**Five Stars**

      11. "Jenny, Jenny"

      The direction of the music sounds largely unchanged from the last track to this one, and I thought that it was important for him to keep up this sort of thing to show that although the tracks are recorded as quick sub-three-minute-long blasts, that he can put tunes like this back to back and get the same results out of them without having to create contrast by placing a slower one in between them.

      **Five Stars**

      12. "She's Got It"

      The album ends off with a straight banger of a tune and one that seems to reflect the overall feel of the album. This one gives you all that other hits have and more. It's just perfect for a final blast of something to ensure that we get the most out of him and show all that he's capable at this point in his career. I couldn't have asked more from him and it tops the thing off in a way that's bound to appeal to all.

      **Five Stars**

      This is a killer album form Little Richard, and a great example of an early Rock 'n' Roll album. It's a really complete piece and we find that on it he comes with a nice variety of tunes. Although it may seem a little repetitive to some, I thought that it really did the job here and it acted as a great foundation to the rest of his career.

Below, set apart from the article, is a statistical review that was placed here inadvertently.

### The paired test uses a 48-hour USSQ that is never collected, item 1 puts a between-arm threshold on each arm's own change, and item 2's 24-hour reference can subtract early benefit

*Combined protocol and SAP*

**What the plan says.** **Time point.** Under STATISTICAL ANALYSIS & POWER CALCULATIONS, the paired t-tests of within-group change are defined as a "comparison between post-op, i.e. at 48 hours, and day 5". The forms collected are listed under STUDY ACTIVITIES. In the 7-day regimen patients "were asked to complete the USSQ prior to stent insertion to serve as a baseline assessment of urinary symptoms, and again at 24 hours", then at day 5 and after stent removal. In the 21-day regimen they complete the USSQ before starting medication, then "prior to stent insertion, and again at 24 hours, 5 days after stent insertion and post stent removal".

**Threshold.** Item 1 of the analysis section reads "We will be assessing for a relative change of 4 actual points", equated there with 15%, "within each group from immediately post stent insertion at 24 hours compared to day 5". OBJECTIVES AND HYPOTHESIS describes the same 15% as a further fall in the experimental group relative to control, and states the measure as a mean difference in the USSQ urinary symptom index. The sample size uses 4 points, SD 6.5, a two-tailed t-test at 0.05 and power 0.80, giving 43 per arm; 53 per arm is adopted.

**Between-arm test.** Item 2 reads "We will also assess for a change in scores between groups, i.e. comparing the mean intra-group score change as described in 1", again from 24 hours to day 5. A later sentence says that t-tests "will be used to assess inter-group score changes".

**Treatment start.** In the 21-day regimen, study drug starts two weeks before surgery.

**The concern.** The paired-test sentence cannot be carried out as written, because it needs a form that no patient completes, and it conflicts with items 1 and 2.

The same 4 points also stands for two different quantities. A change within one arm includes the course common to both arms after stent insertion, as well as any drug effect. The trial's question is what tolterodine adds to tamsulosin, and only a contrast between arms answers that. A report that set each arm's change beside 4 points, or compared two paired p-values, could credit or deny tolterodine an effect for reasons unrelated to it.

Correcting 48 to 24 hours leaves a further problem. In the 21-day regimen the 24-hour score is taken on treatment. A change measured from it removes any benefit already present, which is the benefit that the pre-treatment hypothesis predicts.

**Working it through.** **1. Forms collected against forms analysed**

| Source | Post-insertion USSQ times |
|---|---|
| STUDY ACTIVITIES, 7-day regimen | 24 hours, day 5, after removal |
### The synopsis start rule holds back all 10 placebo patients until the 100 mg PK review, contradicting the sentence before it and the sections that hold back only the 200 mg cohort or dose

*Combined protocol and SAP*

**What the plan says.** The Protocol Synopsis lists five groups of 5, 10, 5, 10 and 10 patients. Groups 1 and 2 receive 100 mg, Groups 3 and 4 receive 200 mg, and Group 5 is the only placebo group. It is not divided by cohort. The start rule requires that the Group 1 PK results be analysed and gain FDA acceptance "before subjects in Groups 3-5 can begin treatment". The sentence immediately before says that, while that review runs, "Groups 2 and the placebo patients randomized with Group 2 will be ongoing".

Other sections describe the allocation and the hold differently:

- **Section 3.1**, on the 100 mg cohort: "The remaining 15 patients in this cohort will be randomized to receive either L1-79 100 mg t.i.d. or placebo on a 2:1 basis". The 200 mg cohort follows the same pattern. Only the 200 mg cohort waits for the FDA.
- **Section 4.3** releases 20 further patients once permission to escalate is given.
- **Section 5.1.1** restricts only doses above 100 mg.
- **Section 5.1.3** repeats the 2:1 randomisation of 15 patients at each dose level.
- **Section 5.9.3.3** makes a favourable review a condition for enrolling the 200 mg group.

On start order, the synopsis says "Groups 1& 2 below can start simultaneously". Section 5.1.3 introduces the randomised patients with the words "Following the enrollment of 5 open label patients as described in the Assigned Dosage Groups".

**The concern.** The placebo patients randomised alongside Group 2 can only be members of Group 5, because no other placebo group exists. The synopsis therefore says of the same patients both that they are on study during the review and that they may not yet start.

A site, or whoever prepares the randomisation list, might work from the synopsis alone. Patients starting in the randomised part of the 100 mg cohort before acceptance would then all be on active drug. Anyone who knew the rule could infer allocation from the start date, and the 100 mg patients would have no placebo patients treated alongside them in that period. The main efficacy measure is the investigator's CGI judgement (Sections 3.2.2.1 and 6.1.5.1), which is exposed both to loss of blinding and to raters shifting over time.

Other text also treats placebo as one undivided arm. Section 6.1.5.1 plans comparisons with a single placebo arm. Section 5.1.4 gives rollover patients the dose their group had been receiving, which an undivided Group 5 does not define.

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    • Product Details

      Disc #1 Tracklisting
      1 Tutti Frutti
      2 True Fine Mama
      3 Ready Teddy
      4 Baby
      5 Slippin' And Slidin'
      6 Long Tall Sally
      7 Miss Ann
      8 Oh Why
      9 Rip It Up
      10 Jenny Jenny
      11 She's Got It
      12 Can't Believe You Wanna Leave